The UK producer backs metallic sound design and hazy pads
with chopped breaks from DECODED FORMS.

From his base in the small English city of Norwich, Sully has become known as one of the most formidable talents in modern jungle. Originally emerging from the hazy territory between dark garage, dubstep and grime, Jack Stevens tightened his focus to breakbeats just as UK dancefloors pivoted back to jungle in the last decade. His releases on underground UK labels like Keysound, Astrophonica and Black Acre have continually raised the bar for UK bass music, blending the madcap energy of vintage junglism with a modern ear for haunting sound design.

Sully’s sketch demonstrates his talent for hearing drum patterns as melody lines, pitching individual drum hits and blending multiple instruments into a dazzling rhythm symphony. Opening with the metallic clang of oil drums, he weaves in a battery of tactile percussion and glassy jangles to create a deeply spooky and dissociative take on drum and bass.

Listen to the sketch then read on to learn how it was made. You can also grab all of the stems below, along with Sully’s Renoise project file.

Get the stems



Tell us about how you made the track – where’d those drums come from?

The first thing I went looking for was a breakbeat. Good ones are hard to come by so I usually find it easiest to start there and work around it. Fortunately there are a few corkers in the Decoded Forms pack. I grabbed one called Ant 1, which to my ears sounds like a punchy re-do of the Kool and The Gang ‘N.T.’ break. That got sliced up into individual hits and sequenced, then I loaded up a kick called Proto 2 from the same pack and looped a wave cycle in the tail to make a nice thumpy bass: BEOOOOOW.

Next port of call was an old favorite of mine, Reaktor’s Steampipe 2. I struggle to make a sound I don’t like with that synth, it’s a proper gem. I was aiming to make the most out of the preset sounds so I did a bit of bank-hopping and had a little jam with the Oil Drum preset. With a tweak to tighten up the decay it almost sounded like part of the snare from the drum break, so the tone was set.

The other main element is a running djembe pattern from the West Africa library in Kontakt, which livens up the rhythm section. Then there are some atmospheric licks that float in and out, namely the 08-15 pad from FM8 and the Kontakt Rhodes, both going through the Reaktors huge Space Master reverb.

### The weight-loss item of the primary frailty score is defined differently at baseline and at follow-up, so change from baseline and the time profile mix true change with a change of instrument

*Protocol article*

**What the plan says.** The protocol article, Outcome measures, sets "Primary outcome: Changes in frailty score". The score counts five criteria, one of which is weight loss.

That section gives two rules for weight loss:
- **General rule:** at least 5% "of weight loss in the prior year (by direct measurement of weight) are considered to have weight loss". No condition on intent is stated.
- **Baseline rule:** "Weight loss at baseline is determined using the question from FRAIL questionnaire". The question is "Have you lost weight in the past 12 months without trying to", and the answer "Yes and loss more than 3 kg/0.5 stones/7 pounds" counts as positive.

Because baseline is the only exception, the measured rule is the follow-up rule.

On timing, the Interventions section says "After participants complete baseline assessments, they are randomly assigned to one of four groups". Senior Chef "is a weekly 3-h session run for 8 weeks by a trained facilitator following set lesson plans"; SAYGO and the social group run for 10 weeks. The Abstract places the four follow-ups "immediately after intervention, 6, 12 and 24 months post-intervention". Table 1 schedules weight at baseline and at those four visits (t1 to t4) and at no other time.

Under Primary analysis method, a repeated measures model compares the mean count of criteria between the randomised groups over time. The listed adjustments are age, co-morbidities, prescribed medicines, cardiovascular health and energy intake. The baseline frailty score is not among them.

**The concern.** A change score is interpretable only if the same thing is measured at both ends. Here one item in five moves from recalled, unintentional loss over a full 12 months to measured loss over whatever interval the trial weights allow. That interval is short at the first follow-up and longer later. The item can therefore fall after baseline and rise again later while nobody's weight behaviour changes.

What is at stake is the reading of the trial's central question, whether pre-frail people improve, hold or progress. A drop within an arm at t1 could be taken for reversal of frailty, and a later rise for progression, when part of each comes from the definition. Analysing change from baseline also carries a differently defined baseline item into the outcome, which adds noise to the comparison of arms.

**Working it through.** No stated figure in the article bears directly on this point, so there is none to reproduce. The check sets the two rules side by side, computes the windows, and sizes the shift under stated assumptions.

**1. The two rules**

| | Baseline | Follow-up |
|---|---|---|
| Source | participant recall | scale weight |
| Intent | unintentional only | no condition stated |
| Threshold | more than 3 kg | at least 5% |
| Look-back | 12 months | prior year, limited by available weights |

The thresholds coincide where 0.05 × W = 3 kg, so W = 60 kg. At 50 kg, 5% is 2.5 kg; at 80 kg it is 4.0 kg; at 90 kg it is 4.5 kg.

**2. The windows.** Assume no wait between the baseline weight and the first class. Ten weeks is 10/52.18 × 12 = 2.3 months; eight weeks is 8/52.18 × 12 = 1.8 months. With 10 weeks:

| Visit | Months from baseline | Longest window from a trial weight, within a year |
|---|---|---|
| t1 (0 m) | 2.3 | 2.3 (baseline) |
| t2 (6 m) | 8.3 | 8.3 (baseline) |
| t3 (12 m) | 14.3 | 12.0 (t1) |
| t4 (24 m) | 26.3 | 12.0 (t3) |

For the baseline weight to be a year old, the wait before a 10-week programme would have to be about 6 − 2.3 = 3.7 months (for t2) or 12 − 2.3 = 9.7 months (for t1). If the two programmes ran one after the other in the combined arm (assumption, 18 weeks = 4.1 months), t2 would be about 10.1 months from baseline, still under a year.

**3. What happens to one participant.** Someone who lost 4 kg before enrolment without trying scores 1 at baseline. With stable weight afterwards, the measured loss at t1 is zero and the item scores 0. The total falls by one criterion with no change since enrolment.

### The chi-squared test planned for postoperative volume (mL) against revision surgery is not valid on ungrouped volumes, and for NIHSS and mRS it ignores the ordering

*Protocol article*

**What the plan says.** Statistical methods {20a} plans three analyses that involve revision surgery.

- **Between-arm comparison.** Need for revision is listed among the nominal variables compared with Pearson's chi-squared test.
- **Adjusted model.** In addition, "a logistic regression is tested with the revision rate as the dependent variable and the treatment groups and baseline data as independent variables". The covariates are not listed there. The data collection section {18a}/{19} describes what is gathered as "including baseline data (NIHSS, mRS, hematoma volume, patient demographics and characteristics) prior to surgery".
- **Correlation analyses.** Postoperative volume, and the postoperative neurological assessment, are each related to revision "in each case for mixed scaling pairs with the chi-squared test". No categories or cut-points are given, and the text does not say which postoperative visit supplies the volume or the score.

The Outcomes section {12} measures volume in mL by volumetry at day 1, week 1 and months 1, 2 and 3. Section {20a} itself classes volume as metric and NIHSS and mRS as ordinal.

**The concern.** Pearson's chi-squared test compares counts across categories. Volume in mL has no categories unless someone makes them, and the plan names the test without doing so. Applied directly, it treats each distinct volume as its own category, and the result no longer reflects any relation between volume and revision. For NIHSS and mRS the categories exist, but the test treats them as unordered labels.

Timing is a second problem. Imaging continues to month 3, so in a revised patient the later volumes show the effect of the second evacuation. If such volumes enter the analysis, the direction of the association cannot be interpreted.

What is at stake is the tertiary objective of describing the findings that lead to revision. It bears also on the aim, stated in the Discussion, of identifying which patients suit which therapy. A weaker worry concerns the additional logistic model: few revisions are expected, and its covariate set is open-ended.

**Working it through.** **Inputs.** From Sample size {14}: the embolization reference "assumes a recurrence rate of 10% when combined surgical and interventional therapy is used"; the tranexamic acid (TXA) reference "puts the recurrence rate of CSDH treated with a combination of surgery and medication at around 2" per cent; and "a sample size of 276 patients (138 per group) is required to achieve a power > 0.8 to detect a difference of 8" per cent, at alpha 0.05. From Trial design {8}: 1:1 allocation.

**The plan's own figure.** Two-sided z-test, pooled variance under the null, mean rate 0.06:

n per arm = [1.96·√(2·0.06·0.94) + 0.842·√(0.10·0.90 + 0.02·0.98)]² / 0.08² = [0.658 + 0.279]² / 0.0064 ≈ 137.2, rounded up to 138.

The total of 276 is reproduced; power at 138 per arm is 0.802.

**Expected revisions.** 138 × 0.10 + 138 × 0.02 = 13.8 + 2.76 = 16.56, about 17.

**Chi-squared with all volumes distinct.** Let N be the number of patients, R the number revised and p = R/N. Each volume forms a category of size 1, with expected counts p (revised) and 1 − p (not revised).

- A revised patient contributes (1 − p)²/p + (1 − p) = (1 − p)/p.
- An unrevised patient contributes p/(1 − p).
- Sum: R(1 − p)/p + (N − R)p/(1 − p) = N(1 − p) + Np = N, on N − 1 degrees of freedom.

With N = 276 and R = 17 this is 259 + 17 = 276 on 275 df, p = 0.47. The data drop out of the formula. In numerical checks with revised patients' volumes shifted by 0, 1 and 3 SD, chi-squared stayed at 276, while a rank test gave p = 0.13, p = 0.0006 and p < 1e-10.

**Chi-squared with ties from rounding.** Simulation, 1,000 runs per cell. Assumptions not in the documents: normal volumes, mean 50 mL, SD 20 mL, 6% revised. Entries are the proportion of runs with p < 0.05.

Halfway through I bring in a new bass made with a couple of FM8 operators and a mad jangly thing in Razor called Metalize. The oil drum pattern switches up and the djembe drops out for a bit of a tangent, rolling out for the rest of the sketch. To round it off I loaded the break into Kontakt and used the timestretch to lock the tempo and make it a ringy, pitched percussion thing. That was used for the intro and by that point I reckoned I had the elements of a full track sketched out.


What does sketching mean to you?

Sketching is the fun bit. It’s getting all the toys out (or maybe a select few) and seeing what the possibilities are. If you manage to find the fun there’s usually something worth pursuing there.


What did you want to achieve with your sketch?

Same as always – create a mood with the tools at hand.


What’s your favorite element of the sketch?

Probably the Steampipe patch based on the Oil Drum preset because it meshes with the drum break so well. Synthesized elements don’t always gel with drum loops that sound like they were recorded in the ‘60s, so when I stumble on one of those winning combinations it’s a buzz. And it’s just a great sound, morphing between woodblock percussion and flute depending on how it’s played. I bloody love this synth.


How do you go from a sketch to a finished track?

With great perseverance. I find this by far the hardest part of writing so it’s usually a case of throwing things at the wall until something sticks. I’ve played in bands since my teens so I look at it from that perspective – you have your instruments, then you need sections. I’m not big on gradual evolving automations or whatever, it’s just developing the ideas with the notes I put down. So I keep putting down more notes until there’s enough solid ideas to start arranging them together. When I get there I’ll start structuring them and that’s when the full form starts to take shape.


What’s the best production advice you’ve ever been given?

Don’t make direct comparisons. It’s an easy hole to fall into and it can be helpful to reference technical stuff, like EQ or leveling, but by and large it’s the quickest route to paralyzing self doubt.


What are some of your favorite online learning resources and why?

I like the corners of the internet where people obsess over certain sounds, source them and reverse engineer them. is widely known, but blimey, there’s some deep knowledge on there. Tracing the lineage of samples is fascinating, it’s like mapping the DNA of a culture. If you want to go deeper still, the breakbeat subforum on goes into the minutiae of early drum and bass breaks to an insane level. It just stops short of disclosing how many cups of tea were made during the session when a particular sample disc was passed from one producer to the next.


Sully’s latest release is a remix of Last Japan’s “Exhale” ft. Killa P. Listen to it here.

Words: Chal Ravens

Photo: Lerz Moore

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